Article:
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  • Writer's pictureJody Glynn Patrick

The hospital fiasco


No, I’m not dead – but only by the hair on my chinny-chin chin.


I did OK after the chemo for about three days. Then, on Thursday things started to go downhill and by Friday I was too sick to write an update. Both of my body’s “evacuation centers” were on full duty. By the next Tuesday, I was dehydrated, in a full-blown diverticulitis attack, and running a high fever. My oncologist said to get to the hospital immediately.


The pain was so intense that I said, “Pain level of 10,” which I’ve never said in my life prior. They asked if I had thought of killing myself, and I said yes, every day for four days; I hoped I would have a heart attack and just die.


This hospital stay was 8 days. During that time, my life was truly hanging by a thread a few times. Despite having nearly constant IVs of antibiotics, every day the doctors had a new challenge. They did get the nausea under control by the third day. However, the other situation, according to my infectious disease doctor, will have to be handled naturally because Imodium holds bacteria in the gut -- the worst thing you can do with an infection. I was given IV antibiotics and now I'm being treated with Cipro at home.


My kidney function was reduced to 20%, and if it fell one more degree, they were talking dialysis. I was completely bed bound the entire time with a commode a step away for obvious reasons. They gave me a blood transfusion because my platelets were nearly zero and my hemoglobin was too low. I had almost no white blood cells at all, so I was getting shots in my stomach for that. They would say that I maybe could leave the next day, and then they would come in and say they had found something else. It was quite defeating. They sent in PT to prove to me that I couldn't walk before I left. My legs had “deconditioned.” So now I have to use a Walker until I can build my right leg back up.


In other words, I was left an invalid. I became afraid they were going to send me home in a hearse.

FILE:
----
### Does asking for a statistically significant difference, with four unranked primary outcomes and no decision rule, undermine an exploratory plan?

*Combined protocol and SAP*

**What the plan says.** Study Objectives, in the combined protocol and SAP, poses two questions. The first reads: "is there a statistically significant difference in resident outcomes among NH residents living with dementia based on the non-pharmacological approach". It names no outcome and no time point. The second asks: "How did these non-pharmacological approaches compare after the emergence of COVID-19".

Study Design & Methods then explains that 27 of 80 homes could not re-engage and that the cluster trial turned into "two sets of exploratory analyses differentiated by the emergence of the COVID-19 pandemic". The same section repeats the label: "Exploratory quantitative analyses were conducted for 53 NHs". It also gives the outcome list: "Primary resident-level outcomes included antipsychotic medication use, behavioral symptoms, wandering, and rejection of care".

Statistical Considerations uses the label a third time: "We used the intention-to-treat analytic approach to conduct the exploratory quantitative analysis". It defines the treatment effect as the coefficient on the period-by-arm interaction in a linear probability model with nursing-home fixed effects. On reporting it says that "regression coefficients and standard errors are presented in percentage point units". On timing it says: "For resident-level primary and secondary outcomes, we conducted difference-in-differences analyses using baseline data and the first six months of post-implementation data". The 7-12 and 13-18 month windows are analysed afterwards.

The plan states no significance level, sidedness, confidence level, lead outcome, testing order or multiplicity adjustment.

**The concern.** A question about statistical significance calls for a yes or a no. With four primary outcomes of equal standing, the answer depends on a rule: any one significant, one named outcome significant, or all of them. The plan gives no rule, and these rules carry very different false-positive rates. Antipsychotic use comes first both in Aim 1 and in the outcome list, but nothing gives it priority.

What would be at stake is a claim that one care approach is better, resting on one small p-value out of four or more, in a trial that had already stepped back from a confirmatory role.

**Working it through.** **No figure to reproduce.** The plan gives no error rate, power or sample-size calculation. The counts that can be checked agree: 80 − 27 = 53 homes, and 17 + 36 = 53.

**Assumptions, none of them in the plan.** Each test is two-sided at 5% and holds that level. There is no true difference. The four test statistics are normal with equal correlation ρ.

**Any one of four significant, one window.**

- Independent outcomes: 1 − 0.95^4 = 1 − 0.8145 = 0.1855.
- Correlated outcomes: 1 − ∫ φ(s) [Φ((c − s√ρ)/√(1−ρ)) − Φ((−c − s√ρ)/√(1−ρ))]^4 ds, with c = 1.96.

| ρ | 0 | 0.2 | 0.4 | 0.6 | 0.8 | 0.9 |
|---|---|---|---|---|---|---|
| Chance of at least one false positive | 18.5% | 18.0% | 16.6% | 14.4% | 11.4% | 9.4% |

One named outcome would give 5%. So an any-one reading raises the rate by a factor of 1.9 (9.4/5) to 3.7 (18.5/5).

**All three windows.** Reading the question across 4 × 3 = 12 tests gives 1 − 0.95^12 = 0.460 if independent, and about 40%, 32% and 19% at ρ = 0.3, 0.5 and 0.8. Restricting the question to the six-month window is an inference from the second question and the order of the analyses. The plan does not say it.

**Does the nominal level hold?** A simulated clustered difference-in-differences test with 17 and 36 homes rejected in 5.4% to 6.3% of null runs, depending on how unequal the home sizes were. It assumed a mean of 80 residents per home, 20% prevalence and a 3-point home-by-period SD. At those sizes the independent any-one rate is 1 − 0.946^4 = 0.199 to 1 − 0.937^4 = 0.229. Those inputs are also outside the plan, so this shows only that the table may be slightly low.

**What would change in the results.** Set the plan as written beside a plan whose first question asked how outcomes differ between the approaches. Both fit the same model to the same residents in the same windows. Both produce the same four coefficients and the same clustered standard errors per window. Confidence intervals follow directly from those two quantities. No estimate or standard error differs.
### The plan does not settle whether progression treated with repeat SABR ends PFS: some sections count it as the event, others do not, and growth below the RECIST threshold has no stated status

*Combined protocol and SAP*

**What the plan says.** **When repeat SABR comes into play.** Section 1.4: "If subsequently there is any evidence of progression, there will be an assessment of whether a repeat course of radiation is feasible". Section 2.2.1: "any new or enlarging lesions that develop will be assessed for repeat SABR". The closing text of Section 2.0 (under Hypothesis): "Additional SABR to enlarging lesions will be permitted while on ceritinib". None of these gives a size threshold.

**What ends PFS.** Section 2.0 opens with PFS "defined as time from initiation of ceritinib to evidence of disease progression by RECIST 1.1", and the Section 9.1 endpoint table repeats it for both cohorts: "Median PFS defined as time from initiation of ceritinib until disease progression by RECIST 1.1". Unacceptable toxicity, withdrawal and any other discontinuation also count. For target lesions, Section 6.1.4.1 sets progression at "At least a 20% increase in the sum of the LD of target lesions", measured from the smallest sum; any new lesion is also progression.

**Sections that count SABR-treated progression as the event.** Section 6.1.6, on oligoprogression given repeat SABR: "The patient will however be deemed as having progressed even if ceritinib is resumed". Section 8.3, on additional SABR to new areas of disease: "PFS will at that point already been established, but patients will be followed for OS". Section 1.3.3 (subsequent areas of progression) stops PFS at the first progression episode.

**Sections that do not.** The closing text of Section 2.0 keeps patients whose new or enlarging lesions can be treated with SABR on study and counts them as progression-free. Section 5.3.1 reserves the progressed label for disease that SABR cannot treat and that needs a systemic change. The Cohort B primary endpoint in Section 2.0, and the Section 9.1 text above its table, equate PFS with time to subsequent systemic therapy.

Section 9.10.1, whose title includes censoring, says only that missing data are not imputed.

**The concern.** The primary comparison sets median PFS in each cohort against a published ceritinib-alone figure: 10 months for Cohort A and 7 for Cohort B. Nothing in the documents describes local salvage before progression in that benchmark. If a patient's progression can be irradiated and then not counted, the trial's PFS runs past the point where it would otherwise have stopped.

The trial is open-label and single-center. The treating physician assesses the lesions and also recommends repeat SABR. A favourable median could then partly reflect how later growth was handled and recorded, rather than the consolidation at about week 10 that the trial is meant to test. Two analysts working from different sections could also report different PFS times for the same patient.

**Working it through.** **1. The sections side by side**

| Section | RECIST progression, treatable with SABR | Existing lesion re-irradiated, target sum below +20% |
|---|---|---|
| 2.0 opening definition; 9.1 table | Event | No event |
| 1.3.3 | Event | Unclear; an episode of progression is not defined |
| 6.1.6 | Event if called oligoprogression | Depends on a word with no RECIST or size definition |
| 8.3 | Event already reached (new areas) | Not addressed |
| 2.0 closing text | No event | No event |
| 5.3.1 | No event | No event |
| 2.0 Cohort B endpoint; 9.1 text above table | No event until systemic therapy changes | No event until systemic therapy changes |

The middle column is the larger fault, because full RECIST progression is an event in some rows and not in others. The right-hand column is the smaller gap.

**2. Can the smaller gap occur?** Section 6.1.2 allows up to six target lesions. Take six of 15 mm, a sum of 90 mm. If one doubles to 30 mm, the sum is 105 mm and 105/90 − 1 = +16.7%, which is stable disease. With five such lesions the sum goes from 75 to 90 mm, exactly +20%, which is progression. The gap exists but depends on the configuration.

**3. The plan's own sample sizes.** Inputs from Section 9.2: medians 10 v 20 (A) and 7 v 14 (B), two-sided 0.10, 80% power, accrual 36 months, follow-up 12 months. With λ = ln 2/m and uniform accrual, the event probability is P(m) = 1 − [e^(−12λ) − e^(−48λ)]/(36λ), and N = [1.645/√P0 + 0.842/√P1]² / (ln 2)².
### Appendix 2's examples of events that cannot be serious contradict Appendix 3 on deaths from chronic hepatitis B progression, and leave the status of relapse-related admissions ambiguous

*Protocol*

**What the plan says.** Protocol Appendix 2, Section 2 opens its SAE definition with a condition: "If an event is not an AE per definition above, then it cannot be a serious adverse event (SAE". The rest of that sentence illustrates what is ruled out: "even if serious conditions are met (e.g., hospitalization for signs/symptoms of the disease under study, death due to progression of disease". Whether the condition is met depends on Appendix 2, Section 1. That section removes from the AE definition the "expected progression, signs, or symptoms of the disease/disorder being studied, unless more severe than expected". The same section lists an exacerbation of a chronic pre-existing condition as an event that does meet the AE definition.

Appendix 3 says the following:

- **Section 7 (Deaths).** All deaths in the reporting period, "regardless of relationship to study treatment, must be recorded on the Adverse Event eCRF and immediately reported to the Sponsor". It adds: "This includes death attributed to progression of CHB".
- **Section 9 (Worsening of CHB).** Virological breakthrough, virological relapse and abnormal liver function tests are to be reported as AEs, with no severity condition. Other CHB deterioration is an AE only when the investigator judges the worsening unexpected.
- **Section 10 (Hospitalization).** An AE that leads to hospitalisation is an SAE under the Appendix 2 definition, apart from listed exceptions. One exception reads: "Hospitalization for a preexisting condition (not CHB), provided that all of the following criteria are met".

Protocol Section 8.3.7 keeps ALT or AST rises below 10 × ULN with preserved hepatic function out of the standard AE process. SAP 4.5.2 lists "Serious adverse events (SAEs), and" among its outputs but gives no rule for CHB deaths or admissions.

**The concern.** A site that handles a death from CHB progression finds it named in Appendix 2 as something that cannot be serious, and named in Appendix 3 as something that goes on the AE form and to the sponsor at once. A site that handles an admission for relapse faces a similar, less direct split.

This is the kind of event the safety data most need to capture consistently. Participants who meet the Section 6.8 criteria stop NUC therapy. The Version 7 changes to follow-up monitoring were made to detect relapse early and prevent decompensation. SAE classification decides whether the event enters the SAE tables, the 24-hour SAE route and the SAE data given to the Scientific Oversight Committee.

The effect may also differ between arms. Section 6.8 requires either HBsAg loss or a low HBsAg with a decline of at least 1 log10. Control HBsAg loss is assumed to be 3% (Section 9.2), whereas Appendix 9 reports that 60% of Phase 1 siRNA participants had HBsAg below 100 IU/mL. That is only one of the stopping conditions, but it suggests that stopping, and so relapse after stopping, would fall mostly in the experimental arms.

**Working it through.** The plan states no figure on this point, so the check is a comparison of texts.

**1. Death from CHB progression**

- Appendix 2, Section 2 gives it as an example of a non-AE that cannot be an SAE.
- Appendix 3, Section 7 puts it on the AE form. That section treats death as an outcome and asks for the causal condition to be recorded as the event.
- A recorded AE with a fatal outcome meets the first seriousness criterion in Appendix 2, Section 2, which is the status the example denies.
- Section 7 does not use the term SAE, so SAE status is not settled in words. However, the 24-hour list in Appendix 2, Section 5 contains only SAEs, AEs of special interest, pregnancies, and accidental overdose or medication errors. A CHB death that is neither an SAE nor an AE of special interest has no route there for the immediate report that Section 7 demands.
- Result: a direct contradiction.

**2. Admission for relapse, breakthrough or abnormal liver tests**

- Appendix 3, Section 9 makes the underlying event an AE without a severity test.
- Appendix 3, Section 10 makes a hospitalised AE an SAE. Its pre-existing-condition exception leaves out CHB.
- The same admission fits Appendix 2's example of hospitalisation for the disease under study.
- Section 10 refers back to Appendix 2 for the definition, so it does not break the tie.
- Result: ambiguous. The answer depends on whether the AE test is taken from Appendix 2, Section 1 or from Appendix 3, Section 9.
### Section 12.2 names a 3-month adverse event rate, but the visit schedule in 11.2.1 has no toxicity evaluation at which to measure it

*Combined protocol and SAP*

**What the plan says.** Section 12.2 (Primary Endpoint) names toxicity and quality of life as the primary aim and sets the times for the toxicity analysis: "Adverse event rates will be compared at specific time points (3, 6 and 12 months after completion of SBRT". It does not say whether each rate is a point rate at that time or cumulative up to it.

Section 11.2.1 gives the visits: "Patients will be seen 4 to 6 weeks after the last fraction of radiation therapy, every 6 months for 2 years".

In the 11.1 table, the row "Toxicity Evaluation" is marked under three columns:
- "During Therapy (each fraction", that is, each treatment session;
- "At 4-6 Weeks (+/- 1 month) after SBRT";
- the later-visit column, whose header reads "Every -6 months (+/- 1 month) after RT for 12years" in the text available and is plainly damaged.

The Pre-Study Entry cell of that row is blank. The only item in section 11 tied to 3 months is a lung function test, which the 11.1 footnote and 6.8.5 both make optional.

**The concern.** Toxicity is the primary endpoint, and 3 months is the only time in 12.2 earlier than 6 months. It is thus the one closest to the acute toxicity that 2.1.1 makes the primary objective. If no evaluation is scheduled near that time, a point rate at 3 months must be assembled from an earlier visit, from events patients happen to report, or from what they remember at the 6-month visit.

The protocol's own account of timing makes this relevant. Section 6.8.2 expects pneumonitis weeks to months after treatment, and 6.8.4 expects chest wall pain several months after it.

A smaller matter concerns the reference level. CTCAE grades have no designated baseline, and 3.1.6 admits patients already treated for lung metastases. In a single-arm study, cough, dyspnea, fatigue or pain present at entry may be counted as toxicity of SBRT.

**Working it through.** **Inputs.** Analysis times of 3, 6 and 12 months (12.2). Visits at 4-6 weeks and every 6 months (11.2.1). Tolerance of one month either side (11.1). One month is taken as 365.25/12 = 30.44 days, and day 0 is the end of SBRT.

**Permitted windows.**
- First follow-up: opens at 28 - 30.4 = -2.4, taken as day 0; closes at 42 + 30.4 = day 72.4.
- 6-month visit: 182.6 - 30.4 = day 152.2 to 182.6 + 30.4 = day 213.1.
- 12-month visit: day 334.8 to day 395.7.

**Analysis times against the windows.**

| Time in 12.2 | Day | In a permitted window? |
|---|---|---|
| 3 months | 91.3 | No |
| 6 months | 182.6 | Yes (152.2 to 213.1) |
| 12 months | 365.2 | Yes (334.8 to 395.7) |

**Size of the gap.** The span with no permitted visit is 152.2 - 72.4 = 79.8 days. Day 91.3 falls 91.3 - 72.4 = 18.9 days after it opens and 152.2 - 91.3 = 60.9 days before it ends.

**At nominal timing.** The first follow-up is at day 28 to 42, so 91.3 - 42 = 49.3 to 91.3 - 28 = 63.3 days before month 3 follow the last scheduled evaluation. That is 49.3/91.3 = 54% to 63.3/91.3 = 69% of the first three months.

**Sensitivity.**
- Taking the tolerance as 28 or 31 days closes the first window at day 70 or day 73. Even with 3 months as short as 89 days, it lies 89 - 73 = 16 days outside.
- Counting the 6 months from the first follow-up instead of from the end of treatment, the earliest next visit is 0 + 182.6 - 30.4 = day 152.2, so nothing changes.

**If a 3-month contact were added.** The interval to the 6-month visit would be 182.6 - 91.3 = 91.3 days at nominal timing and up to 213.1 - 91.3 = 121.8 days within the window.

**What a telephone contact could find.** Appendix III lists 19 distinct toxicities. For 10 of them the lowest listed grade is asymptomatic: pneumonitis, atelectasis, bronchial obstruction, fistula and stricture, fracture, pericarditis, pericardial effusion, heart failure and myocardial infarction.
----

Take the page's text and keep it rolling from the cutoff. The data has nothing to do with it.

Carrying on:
I just got home this Wednesday, and all I could do was sit in a chair and watch TV because my breathing has been affected. I had no energy at all. Yesterday was great because my high school best friend Nita Gardner came to see me. Also, we sat down with my oncologist and my chemo is to be suspended for a week (because I’m on CIPRO, thank God) so I have an extra week to recoup before the 16th. My most hated drug is being dropped and they will add a supplement to bring up my white blood cells. I also had a 45-minute computer driven lung function test (results not yet posted in my chart.)


I now have a home health nurse weekly and home PT to help me get my strength up. I have a nephrologist I have to see regularly to make sure my kidney function is still 20 or above, and also continuing appointments with infectious disease.


I don’t want to drag out this blog, so I will be posting more in future blogs: my most embarrassing moment (and I know it tops whatever you can imagine), a miracle experience, how faces began to change (and why I needed a head CAT scan), the best phone call, and yeah, a little advocacy with the food service that changed at least 2 hospital-wide practices. (I think they were glad to see me go.) And more, in short blog form.


Thanks so much for being a part of the positive energy that saved me, and no, I’m no longer suicidal. The cancer warrior is back full-strength even if the body hasn’t caught up yet.




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